For mothers, the code says all forms of product advertising are prohibited; mothers should not be given free product sample; promotional devices such as discount and special displays at the retail levels are prohibited; company representatives may not initiate direct or indirect contact with mothers; the health risks to infants who are artificially fed or who are not exclusively breastfed should be highlighted through appropriate labeling and warnings.
The code requires health workers to have the responsibility to encourage and protect breastfeeding; product samples can only be given at the institutional level for only professional evaluation and research and should not be passed to the mother; to avoid conflict of interest, manufacturers and distributors should not give material or financial inducements to health workers.
For health care systems, the code demands that all forms of promotion of any breast milk substitute is forbidden in a health care facility; formula feeding should only be demonstrated to those mothers who need to use it and the information given should include the risks of formula feeding and hazards of improper use of products; donated equipment should not refer to brand names of products; prohibition of free or low cost supply of products to health care facilities.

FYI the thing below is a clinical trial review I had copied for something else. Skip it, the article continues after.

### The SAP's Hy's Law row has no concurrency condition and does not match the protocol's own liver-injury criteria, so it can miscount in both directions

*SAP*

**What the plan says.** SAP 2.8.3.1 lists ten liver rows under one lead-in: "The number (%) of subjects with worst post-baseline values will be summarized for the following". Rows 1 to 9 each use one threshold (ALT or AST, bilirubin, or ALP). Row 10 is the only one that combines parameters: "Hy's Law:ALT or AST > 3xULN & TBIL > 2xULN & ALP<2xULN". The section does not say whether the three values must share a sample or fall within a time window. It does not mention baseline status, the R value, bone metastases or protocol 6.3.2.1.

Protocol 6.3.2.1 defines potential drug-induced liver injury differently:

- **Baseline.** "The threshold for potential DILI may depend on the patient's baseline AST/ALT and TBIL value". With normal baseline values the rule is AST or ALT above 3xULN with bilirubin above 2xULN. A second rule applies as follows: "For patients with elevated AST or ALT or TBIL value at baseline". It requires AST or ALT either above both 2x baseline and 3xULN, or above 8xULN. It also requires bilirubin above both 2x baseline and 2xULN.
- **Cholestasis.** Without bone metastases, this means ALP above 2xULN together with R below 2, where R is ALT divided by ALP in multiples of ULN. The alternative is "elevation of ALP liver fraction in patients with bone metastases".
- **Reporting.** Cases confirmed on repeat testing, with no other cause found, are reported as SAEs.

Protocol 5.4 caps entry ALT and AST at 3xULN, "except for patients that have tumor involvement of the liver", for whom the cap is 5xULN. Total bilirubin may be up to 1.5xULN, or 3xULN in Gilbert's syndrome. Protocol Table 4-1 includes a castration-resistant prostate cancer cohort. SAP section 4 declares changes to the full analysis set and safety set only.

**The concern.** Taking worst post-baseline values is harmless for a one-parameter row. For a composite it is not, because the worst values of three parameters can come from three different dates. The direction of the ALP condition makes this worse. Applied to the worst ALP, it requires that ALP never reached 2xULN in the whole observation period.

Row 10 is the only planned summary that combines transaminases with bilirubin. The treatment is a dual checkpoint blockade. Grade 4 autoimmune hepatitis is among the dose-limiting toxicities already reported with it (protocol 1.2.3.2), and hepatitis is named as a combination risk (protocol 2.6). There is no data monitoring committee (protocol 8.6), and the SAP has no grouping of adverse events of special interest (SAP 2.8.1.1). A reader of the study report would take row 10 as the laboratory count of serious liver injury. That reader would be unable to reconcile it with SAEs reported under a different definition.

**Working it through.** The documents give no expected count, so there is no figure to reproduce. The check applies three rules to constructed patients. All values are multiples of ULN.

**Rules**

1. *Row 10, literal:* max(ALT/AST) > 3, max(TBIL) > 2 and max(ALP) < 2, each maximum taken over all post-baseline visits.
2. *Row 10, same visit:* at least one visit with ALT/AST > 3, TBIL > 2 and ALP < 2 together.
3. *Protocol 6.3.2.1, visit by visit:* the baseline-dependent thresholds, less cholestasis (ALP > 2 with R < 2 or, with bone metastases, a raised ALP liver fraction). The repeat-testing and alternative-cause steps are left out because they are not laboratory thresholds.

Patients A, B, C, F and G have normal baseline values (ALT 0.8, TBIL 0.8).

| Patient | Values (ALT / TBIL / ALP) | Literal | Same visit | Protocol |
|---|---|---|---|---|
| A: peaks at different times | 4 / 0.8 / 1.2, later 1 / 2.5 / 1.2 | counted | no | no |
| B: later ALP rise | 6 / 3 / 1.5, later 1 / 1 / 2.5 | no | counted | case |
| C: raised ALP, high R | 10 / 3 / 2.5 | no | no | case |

While the code tells manufacturers that labelling or information on labels for infant formula must be in simple and easy to understand terms in an appropriate language; that labels of infant formula must contain a statement on the superiority of breastfeeding and that the product should only be used after consultation with health professionals.
Also, the use of pictures or text, which may idealise the use of infant formula, such as “humanised” or “materialised,” should not be used. Nutrition and health claims on labels for breast milk substitutes should not be permitted unless allowed by national legislation; labels must contain explicit warnings on labels to inform consumers about the risks of contamination of powdered formula with pathogenic (disease causing) microorganisms; labels must conform with WHO /FAO (Food and Agriculture Organization guidelines on safe preparation, storage and handling of powdered formula.
Experts say breastfeeding is hard sometimes but It is totally worth it. It is a huge commitment. It requires a baby to have access to the mothers boobs every hour of the day, whether you need a nap or not or you are at home or not or you are in the middle of work or not, and it can be difficult to keep up with that kind of constant demand.
The woman’s schedule revolves around feeding her child, and the child is going to be hungry a lot. When a woman’s life revolves around caring for an all-consuming baby, her own needs become secondary. In order to take care of her baby, she have to take care of herself too. She has to make time to nurture her own needs.